Thursday, March 14, 2013
For almost two decades William Armstrong has tried to ensure wherever possible that lessons are learned from the sudden and unexpected deaths of people across Norwich and Norfolk to prevent future tragedies.
But the Norfolk coroner, who has made it his mission to put the families of bereaved first, has announced he is to retire at the end of September.
Mr Armstrong, 67, has been involved in conducting inquests since 1986 and has been a full coroner for the past 18 years and said it had been an immense privilege to serve the people of Norfolk in the role.
He said: “I feel very strongly that the coroner should serve the community and not just be an aloof judicial figure and what I’ve tried to do is widen the traditional remit of the coroner’s role by being involved in the community.
“I believe an inquest is partly a judicial investigation, but also a process which needs to be conducted with care and dignity and I believe very strongly that bereaved families must be at the forefront of the process and I’ve tried to do that.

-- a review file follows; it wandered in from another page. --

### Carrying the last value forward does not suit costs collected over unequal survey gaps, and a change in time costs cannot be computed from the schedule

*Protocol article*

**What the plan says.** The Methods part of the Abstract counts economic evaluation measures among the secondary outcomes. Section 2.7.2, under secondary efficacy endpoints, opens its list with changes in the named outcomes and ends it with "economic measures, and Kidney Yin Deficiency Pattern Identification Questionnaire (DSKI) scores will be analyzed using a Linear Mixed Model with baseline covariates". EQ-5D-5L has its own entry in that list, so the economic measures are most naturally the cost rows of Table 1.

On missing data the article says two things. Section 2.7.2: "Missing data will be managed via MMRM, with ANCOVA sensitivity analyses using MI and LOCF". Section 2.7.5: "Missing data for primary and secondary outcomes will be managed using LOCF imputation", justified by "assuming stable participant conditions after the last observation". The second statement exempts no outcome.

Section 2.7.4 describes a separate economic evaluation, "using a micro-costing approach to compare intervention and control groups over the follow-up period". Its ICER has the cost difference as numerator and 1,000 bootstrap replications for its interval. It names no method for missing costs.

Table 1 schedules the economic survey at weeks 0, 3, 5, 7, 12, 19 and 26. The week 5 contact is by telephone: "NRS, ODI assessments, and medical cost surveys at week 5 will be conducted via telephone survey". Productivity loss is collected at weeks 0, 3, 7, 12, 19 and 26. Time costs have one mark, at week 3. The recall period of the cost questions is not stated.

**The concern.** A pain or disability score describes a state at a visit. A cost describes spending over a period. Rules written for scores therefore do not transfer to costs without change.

“I believe very strongly that every life is unique and every death is unique and have tried very hard to individualise the process and not only talk about the death of the person, but their life too.”
Mr Armstrong, a patron of Nelson’s Journey which supports children affected by bereavement and a figure which has backed a number of Evening News campaigns, including A Friend in Need, said the coroner plays an important part in promoting public safety and learning lessons from deaths.
He said: “As well as investigating deaths the coroner does have a wider role in trying to promote safety and recognise measures to reduce the possibility of further deaths and I’ve done that on a number of occasions and it’s a very satisfying role.”
During his tenure a number of pioneering initiatives have been instigated in Norfolk including establishing an inquest support service, providing a new purpose-designed court and appointing the country’s first coroners chaplain.